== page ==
Author + information
- Received March 10, 2003
- Revision received June 24, 2003
- Accepted October 21, 2003
- Published online April 7, 2004.
- ↵*Reprint requests and correspondence:
Dr. Mandeep R. Mehra, Ochsner Clinic Foundation, Cardiology Department, 1514 Jefferson Highway, New Orleans, Louisiana 70121, USA.
The device era in heart failure has been heralded by successes in the realm of pacemakers, implantable defibrillators, and ventricular assist devices. In particular, the concept of cardiac resynchronization therapy, which seeks to optimize ventricular contractility by decreasing areas of focal dyssynchrony, is gaining wide acceptance. Recent trials of cardiac resynchronization therapy have suggested that this treatment modality yields benefits that are reflected in improved functional capacity, reversal of ventricular modeling, and decreased hospitalizations. Cardiac resynchronization device therapy exerts a substantial placebo effect, with evidence of improved functional capacity and quality-of-life parameters in almost half of those in the control group, probably as a result of device implantation. Furthermore, analysis of the different trials suggests heterogeneity of response (differences in magnitude of observed benefit between trials presumably enrolling similar heart-failure populations) and a large non-responder rate (no improvement in functional capacity and well-being). The appropriate approach to resynchronization must include much more than simple characteristics of device implantation. We must detect the presence and precise location of mechanical dyssynchrony and be able to find the technical location and place the pacing leads in the appropriate position. Finally, we must be able to show evidence for sustained improvement in ventricular dyssynchrony. Thus, the current approach to resynchronization represents a “best guess” approach to achieving resynchronization by observation of surrogate responses. Continued investigation to determine optimal approaches for achieving a beneficial clinical response is essential to ensure that cardiac resynchronization therapy is offered to those most likely to benefit.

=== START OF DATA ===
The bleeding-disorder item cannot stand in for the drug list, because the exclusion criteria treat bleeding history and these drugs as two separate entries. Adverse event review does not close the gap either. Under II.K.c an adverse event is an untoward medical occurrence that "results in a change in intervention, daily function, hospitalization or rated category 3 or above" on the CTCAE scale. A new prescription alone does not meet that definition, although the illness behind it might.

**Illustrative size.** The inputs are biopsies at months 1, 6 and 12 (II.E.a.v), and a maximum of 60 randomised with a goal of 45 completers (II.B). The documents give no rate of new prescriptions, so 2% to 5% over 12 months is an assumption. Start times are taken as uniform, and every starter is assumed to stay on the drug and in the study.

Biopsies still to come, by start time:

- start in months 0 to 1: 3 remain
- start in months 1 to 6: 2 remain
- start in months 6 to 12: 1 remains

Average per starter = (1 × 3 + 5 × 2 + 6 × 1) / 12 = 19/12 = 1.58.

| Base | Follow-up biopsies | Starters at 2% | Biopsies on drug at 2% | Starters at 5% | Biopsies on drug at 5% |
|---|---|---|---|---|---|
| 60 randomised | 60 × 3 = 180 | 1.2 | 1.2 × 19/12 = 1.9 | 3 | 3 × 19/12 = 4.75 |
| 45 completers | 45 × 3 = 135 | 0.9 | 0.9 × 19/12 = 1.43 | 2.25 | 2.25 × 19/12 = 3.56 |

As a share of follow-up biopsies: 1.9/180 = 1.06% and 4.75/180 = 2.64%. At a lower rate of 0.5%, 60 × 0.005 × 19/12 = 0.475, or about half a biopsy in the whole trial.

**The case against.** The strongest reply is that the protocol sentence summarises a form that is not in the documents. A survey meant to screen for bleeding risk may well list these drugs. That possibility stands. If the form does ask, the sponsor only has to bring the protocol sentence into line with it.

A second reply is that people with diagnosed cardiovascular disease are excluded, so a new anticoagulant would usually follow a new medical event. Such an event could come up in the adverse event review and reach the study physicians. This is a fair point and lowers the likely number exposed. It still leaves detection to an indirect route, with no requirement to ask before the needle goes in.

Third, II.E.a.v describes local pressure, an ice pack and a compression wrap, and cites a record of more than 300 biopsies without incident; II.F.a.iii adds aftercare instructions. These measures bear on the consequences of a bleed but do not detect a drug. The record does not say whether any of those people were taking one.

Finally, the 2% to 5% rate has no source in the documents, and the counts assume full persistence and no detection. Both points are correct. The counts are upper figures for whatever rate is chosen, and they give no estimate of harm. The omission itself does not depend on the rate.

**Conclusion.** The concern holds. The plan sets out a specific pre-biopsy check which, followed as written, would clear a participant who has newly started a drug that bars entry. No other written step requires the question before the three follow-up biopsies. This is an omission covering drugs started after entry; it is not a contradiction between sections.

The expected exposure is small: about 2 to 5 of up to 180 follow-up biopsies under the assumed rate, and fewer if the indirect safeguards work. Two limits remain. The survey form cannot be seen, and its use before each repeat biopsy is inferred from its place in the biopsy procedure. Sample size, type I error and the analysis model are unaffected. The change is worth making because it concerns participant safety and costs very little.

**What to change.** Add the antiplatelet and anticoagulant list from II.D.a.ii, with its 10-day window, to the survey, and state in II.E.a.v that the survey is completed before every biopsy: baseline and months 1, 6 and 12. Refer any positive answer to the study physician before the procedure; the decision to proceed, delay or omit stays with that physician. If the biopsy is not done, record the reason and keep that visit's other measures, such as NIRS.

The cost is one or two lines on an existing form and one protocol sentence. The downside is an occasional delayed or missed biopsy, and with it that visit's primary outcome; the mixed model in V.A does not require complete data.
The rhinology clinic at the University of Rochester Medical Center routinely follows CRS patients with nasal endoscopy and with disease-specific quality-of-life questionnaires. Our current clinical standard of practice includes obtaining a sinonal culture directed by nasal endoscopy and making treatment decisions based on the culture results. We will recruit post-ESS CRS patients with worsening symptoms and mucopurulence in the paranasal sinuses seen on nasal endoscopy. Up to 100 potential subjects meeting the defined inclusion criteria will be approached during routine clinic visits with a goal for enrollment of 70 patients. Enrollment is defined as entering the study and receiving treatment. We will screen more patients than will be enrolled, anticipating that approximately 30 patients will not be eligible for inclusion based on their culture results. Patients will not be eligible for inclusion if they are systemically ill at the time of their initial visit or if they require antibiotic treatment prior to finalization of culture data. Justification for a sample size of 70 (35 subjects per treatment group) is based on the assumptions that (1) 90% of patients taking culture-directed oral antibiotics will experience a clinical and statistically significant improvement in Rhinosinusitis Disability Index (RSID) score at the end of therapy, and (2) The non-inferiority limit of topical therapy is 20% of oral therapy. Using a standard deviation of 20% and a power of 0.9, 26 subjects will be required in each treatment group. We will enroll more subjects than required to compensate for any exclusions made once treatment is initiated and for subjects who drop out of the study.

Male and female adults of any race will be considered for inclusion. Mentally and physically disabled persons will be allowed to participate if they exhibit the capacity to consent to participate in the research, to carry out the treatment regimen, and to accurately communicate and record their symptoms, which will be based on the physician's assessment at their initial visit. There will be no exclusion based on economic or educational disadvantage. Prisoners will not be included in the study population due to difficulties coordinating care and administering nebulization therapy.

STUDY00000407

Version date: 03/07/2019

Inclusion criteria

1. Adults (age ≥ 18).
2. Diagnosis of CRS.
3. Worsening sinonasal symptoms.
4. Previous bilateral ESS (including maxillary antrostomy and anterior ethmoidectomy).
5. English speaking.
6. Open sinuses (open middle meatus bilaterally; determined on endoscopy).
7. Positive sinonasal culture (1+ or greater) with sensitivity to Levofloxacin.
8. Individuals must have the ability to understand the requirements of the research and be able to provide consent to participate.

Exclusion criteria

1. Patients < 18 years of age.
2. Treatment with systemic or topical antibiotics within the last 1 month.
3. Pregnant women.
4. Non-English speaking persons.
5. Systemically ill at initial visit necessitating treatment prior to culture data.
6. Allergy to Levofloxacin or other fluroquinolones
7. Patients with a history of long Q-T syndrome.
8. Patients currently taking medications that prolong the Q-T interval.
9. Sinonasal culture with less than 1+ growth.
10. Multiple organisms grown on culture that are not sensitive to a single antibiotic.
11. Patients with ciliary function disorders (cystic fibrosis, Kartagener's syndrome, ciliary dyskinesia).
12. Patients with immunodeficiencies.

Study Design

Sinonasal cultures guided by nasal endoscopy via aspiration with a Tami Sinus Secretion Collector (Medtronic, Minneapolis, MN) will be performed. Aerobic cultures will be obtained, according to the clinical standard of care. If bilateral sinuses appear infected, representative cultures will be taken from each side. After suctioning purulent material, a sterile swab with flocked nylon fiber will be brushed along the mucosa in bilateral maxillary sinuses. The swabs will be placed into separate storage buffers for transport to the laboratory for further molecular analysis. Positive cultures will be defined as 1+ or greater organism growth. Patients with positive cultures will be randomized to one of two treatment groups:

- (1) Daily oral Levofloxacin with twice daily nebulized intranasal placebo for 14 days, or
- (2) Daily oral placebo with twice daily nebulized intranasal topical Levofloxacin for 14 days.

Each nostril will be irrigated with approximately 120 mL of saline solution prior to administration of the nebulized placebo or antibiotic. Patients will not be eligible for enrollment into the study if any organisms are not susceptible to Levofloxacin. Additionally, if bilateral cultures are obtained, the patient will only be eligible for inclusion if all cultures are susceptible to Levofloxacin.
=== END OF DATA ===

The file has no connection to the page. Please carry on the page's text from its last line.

☆ Dr. Lynne W. Stevenson acted as Guest Editor for this article.
- Received March 10, 2003.
- Revision received June 24, 2003.
- Accepted October 21, 2003.
- American College of Cardiology Foundation